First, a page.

Corstorphine Community Hub users (from left) Sharn Wilson, Beau Pene, Ashlee Wilson and James Wilson were annoyed this fence has blocked their access to the hub. Photo by Jonathan Chilton-Towle.
The builder of the Great Wall of Corstorphine has been
unveiled but it seems unlikely it will bow to community
wishes and install a gate.
As reported in The Star last week, the mysterious
fence that appeared between the old Corstorphine School and
neighbouring community facilities during the Easter Holidays
had become a ''hot topic'' for the Corstorphine community.
The wall had cut off several paths through the school and
many locals wanted a gate installed.
Since last week's story, Land Information New Zealand (Linz)
has admitted responsibility for building the offending
barrier. Linz was handling the sale of the school to an
unknown buyer. The sale was due to be completed on Friday.
A spokesman for Linz said the fence was erected to separate
the land being sold from adjacent land which was being kept
by the Ministry of Education.
''Although the school allowed the public to use the access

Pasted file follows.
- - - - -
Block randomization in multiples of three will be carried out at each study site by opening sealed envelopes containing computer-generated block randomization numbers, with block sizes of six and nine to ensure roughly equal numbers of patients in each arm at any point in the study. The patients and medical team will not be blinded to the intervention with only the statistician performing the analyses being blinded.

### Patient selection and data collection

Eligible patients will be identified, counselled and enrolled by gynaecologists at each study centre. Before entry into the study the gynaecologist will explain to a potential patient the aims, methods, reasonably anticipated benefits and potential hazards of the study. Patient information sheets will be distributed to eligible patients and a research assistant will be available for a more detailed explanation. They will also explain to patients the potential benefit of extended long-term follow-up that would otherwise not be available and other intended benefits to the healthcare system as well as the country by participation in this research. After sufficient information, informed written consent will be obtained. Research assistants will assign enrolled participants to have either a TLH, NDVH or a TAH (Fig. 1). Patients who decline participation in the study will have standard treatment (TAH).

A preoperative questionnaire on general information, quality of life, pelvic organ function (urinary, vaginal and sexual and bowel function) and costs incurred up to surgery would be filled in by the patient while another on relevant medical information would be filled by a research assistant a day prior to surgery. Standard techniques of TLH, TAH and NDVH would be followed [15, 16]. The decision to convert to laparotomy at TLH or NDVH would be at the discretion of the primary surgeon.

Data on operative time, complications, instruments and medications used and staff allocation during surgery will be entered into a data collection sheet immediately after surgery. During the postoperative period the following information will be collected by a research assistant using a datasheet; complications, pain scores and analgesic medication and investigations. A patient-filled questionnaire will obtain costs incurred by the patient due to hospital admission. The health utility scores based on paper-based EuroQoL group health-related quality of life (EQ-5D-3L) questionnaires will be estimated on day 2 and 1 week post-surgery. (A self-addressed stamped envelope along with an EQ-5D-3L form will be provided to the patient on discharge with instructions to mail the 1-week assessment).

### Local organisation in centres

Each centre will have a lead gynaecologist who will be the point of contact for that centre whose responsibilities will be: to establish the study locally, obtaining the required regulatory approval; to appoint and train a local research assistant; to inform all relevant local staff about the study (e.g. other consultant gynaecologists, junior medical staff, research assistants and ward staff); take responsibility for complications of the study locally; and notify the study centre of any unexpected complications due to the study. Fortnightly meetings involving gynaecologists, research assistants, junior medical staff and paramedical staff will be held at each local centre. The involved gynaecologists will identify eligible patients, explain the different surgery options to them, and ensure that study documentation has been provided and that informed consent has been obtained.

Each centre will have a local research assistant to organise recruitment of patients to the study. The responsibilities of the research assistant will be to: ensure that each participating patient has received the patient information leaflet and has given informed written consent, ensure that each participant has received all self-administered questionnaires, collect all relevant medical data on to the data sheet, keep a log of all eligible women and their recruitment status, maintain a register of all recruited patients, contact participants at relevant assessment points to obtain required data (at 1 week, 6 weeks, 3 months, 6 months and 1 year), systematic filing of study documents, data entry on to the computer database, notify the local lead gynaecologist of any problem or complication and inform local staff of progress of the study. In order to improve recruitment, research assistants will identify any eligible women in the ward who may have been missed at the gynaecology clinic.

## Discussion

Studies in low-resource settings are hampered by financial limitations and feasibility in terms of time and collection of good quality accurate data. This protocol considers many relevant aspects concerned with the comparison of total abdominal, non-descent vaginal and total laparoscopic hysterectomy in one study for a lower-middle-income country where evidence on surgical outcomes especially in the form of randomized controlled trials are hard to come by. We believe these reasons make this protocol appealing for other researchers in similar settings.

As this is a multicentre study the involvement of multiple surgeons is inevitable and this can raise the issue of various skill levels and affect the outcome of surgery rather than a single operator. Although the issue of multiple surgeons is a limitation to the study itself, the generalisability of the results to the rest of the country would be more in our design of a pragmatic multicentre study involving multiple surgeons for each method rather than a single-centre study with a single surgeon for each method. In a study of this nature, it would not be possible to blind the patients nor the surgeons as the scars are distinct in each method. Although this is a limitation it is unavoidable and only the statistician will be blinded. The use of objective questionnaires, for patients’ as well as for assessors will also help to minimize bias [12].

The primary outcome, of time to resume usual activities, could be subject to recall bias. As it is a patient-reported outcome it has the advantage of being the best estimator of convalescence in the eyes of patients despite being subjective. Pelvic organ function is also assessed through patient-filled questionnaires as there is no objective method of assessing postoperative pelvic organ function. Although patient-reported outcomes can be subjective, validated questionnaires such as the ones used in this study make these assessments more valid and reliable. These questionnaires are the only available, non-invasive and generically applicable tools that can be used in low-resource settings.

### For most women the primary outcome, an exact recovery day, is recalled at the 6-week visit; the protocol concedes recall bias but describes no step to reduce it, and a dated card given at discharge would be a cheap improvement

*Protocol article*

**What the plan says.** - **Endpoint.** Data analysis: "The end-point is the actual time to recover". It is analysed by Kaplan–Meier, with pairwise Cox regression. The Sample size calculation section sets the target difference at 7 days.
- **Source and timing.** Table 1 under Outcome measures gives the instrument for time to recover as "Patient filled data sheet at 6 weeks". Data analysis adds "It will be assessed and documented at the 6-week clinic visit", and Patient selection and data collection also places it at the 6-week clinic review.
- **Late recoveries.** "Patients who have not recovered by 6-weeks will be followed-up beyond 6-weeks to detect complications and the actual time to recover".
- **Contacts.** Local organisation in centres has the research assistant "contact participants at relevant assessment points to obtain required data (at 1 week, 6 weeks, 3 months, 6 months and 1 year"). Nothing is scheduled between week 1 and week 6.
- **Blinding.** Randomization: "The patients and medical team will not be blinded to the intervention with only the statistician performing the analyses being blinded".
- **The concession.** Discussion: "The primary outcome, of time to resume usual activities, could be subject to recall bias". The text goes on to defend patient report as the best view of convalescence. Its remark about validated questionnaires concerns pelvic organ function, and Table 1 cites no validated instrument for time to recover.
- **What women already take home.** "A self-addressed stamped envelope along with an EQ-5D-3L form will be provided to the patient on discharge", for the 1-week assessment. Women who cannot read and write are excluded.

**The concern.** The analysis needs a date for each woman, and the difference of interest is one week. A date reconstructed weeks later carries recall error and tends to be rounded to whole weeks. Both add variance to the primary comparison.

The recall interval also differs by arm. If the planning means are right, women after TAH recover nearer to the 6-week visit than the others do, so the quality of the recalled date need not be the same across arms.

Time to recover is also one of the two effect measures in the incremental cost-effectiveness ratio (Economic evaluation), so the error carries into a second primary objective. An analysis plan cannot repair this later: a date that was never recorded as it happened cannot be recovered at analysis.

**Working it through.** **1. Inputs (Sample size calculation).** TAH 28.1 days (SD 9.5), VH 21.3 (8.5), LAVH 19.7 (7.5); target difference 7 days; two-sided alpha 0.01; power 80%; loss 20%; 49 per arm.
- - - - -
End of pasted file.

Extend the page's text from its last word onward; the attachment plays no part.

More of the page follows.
provided for its pupils while the school was in existence,
this was only ever an informal arrangement.
"As a consequence, the sale is not subject to an easement for
a pedestrian right of way in favour of the general public,''
''As the fence is intended to separate the land being
retained by the Ministry of Education from the land being
sold, it would not be appropriate to install gates.''
Linz would not provide information on who the land was being
sold to because the sale was yet to be settled.
Public Access New Zealand secretary Alan McMillan said
accessing the paths was important to the Corstorphine
community and the best thing would be for all parties
involved to get round a table and discuss a solution.
He believed the paths would satisfy the requirements to be
protected as public roads under the Common Law Doctrine of
Implied Dedication, as they had been used by the public for
an extended period of time without interruption and had had
public monies spent on their construction or maintenance in
However, enforcement in this fashion would be a last resort.
''Confrontation and threats of legal action very rarely
produce the desired results,'' he said. Mr McMillan had
written to the Dunedin City Council about the issue but had
not yet received a response.
Last week, DCC general manager operations Tony Avery told The
Star the DCC had been involved in preliminary discussions
around providing access.
As the paths were not registered easements, the DCC had no
legal mechanism to keep them open, he said.